Restoration

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Restoration

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Cafe Theatre, nestled in a back street of Myeongdong, Seoul in the 1960s, was the first small theater in Korea. Despite the enthusiastic reception from the public, however, it had to close in less than 10 years. The rent wasn’t as welcoming.
“We could not bear the soaring rent prices any more. We are resolved to close our doors and find alternatives before we go completely bankrupt,” said Lee Myung-bok, a founding member of the Freedom Company Group and a manager of this cafe-like theater, in an invitation to the closing gathering on Nov. 8, 1975. The resolution is indeed not an exaggeration, since the Cafe Theater was indeed a refuge of “poets of the destitute era.” It was also the stage where now renowned directors and actors who had a thirst for experimental plays could perform in their early years.
Even without that, Myeongdong is nonetheless remembered for the demise of our performing art history that year. The National Theater building in the center of Myeongdong was sold to a finance company. The National Theater had already moved two years before to a modern building on Mount Namsan. Small or large cafes that served as salons for artists near the National Theater also gradually faded away. After the initial “scent of culture” disappeared, the streets of Myeongdong started to go downhill, and they have for more than 20 years. The fact that the restoration project of the National Theater is now near completion is getting a lot of attention from the public as a wake-up call for Myeongdong.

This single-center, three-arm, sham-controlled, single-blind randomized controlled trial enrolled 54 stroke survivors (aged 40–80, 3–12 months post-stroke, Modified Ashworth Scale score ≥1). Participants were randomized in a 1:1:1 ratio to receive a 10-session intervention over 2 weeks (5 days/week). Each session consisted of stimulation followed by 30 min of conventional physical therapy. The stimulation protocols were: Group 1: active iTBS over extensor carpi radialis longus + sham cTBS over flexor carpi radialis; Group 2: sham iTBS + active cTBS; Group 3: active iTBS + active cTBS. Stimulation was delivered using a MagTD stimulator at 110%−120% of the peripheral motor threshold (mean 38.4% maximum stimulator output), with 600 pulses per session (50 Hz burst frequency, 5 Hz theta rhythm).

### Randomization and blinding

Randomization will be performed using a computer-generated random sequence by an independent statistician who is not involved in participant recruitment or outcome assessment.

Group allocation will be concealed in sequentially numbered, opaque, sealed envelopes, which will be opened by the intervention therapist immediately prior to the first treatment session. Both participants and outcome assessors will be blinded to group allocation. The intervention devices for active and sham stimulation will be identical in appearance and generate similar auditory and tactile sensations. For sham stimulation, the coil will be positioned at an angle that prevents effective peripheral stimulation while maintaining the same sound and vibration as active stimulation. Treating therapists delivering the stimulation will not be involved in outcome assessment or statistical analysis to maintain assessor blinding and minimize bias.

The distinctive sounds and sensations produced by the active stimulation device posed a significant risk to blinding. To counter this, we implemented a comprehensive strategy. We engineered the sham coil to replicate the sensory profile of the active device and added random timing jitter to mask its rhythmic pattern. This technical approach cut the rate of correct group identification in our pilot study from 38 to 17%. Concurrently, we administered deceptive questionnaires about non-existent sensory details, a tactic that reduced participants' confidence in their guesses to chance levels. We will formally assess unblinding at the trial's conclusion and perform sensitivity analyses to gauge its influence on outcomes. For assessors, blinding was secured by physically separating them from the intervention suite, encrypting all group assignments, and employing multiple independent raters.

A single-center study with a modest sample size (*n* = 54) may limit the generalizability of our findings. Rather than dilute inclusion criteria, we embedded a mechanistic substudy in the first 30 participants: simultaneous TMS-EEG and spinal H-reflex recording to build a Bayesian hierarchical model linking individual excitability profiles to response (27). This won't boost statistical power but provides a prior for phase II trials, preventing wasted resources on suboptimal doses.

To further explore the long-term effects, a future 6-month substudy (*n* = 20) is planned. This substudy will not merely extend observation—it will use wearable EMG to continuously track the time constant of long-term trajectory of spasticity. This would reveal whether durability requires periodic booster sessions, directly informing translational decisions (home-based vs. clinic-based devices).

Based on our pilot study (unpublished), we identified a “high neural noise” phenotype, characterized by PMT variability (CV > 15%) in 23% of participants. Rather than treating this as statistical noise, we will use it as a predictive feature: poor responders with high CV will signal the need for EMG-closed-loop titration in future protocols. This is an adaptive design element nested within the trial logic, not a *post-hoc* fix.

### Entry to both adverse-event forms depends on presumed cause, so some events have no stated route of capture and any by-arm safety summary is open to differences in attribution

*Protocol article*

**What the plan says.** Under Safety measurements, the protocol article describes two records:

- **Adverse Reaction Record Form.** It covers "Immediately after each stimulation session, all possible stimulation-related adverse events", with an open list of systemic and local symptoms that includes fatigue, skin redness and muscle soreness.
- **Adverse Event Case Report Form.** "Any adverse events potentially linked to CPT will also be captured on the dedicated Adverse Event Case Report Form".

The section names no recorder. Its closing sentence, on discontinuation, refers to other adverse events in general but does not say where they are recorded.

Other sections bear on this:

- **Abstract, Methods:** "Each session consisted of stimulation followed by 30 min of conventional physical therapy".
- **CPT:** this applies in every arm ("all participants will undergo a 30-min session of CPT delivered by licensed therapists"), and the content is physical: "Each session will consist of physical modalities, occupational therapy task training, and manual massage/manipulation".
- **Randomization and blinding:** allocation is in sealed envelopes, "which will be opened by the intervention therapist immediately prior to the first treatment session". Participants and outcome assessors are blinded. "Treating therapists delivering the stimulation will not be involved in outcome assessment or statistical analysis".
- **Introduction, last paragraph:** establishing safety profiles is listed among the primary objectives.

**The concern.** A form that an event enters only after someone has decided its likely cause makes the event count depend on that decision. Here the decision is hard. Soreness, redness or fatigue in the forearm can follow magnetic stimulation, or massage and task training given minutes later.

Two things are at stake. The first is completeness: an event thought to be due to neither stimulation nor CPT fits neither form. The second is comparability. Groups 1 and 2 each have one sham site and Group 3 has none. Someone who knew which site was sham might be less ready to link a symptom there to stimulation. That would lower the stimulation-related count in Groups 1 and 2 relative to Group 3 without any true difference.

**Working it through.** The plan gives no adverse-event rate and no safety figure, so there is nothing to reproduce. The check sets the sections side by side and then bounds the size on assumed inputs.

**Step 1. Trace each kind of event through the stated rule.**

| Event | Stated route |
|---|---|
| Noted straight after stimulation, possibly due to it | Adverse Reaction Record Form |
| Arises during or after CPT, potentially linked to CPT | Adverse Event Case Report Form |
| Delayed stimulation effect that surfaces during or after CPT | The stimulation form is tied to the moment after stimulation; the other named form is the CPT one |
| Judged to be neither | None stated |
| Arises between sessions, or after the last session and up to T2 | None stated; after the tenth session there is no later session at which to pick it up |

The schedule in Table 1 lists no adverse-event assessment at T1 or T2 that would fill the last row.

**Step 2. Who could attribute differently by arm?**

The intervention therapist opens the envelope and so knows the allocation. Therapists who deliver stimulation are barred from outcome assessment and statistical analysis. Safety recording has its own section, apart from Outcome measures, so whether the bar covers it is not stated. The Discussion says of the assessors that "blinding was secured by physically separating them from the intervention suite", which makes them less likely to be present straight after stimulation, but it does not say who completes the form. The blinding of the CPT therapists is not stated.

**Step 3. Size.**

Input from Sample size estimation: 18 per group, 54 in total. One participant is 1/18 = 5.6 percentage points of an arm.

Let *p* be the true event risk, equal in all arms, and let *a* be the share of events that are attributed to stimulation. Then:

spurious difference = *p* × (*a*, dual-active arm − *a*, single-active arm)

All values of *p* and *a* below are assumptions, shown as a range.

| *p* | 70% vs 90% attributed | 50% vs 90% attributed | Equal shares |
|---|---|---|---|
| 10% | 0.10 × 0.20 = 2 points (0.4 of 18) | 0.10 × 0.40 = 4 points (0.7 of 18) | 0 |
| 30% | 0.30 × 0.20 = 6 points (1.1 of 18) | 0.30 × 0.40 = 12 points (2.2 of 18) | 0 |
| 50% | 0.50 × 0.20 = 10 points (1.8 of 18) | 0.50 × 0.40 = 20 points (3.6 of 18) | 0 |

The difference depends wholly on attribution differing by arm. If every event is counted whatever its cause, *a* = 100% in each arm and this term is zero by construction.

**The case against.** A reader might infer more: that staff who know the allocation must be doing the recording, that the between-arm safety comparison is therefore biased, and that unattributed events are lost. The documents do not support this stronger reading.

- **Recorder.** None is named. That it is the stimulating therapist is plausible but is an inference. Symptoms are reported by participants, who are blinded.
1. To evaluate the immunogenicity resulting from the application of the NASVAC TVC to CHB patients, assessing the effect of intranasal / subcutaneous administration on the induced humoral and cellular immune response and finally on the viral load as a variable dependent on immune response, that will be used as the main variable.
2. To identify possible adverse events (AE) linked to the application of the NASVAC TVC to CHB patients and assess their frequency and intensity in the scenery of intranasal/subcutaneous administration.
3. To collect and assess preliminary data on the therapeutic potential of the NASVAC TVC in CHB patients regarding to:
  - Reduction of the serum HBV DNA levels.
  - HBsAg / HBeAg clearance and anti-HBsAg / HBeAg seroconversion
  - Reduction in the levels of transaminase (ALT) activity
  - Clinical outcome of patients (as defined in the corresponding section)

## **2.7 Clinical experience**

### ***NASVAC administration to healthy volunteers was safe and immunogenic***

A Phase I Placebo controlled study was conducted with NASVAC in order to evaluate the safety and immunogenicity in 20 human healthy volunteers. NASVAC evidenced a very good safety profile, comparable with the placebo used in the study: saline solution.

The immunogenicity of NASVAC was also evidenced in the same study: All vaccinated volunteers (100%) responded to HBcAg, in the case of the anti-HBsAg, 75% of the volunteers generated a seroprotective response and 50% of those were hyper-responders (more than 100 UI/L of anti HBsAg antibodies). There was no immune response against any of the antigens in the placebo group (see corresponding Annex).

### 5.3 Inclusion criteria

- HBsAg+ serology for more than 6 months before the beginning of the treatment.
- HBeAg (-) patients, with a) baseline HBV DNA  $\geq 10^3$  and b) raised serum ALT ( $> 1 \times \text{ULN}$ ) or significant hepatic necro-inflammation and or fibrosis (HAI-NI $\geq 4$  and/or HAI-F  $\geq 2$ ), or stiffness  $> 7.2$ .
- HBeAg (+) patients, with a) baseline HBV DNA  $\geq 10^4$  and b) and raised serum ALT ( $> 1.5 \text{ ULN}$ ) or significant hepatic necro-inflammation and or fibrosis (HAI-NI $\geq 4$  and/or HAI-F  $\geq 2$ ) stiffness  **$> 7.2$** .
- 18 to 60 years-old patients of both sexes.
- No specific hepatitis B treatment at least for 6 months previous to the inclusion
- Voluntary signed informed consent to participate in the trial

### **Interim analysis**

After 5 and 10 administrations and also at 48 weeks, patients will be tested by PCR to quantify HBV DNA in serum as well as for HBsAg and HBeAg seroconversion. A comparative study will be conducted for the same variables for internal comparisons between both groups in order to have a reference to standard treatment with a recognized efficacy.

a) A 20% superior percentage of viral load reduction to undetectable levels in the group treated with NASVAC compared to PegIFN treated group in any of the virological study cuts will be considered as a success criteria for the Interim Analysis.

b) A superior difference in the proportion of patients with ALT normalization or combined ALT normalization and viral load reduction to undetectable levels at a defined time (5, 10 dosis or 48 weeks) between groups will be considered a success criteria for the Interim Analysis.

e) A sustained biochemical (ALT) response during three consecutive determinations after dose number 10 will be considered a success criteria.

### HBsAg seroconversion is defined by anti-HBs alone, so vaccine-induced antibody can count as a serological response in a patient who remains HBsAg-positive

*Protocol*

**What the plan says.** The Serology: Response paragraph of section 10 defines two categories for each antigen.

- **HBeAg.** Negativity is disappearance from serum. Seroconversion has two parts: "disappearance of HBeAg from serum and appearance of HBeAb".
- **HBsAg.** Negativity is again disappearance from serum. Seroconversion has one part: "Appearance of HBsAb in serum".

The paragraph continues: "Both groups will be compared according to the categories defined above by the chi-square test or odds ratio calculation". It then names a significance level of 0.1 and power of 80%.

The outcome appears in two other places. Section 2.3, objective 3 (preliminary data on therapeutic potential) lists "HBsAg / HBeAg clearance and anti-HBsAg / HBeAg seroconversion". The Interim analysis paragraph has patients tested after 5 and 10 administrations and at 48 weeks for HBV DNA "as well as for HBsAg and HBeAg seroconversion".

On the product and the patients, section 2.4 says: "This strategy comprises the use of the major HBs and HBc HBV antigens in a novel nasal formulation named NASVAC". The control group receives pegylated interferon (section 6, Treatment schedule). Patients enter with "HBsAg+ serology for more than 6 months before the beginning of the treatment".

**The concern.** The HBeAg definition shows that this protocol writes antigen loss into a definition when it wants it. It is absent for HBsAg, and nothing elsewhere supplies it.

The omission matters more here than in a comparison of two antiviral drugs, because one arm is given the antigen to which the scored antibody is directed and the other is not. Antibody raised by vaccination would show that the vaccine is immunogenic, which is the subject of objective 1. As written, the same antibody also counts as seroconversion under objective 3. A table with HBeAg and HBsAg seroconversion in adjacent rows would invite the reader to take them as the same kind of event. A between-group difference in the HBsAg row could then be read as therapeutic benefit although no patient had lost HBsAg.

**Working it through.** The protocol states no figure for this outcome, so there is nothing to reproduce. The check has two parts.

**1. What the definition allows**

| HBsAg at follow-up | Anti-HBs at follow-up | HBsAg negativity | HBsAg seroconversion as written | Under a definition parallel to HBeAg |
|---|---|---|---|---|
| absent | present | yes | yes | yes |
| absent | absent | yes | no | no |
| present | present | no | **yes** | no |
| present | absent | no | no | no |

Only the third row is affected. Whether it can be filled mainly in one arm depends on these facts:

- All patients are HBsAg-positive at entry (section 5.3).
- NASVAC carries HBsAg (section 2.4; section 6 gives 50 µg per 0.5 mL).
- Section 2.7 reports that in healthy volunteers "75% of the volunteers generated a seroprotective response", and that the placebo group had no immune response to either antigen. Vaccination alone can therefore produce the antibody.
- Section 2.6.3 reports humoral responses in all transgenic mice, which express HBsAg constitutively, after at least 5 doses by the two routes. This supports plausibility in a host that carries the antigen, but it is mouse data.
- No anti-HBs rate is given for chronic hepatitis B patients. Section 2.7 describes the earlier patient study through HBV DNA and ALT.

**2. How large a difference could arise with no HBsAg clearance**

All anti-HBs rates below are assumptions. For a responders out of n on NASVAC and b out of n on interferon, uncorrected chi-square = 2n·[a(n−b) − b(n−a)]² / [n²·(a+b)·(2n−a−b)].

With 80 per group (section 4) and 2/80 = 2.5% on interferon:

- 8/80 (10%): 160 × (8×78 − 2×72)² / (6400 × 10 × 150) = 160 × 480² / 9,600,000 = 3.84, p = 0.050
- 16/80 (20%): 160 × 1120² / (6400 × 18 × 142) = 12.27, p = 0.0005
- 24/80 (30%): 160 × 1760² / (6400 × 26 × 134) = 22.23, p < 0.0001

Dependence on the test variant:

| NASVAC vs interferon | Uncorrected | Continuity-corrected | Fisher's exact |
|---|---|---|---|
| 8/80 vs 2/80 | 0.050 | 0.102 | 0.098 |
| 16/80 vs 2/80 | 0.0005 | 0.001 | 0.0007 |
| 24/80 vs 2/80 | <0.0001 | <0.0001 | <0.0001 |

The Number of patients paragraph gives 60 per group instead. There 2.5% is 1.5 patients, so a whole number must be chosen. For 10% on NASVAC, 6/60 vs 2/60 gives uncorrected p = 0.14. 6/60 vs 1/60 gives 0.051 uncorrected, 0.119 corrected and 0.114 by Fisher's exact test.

When a street of culture and art becomes popular, the artists who have lived in that area can no longer afford it. New York, the center of the world art, is no exception. Soho and Greenwich Village, which are now famous tourist attractions, used to be filled with factories and warehouses with cheap rent. Yet, after poor artists crowded to the area and made a lovely town, restaurants and stores, housing rents soared, which drove away most of the artists who lived there.
Reports have it that the culture and art town of Heily in Paju, Gyeonggi is getting ugly as pubs accumulate and prices skyrocket. This cancels out original purpose ― to make the first culture and art community for destitute artists in Korea. Even a writer of steady means would have no reason to stay there if the place tumbled into a distraught amusement park. The restoration project of the former National Theater building can succeed because the shop owners in Myeongdong understood the point exactly. They must have deeply felt that commercial instincts are not enough to restore business.

*The writer is a deputy business editor of the JoongAng Ilbo.

By Hong Seung-il [hongsi@joongang.co.kr]
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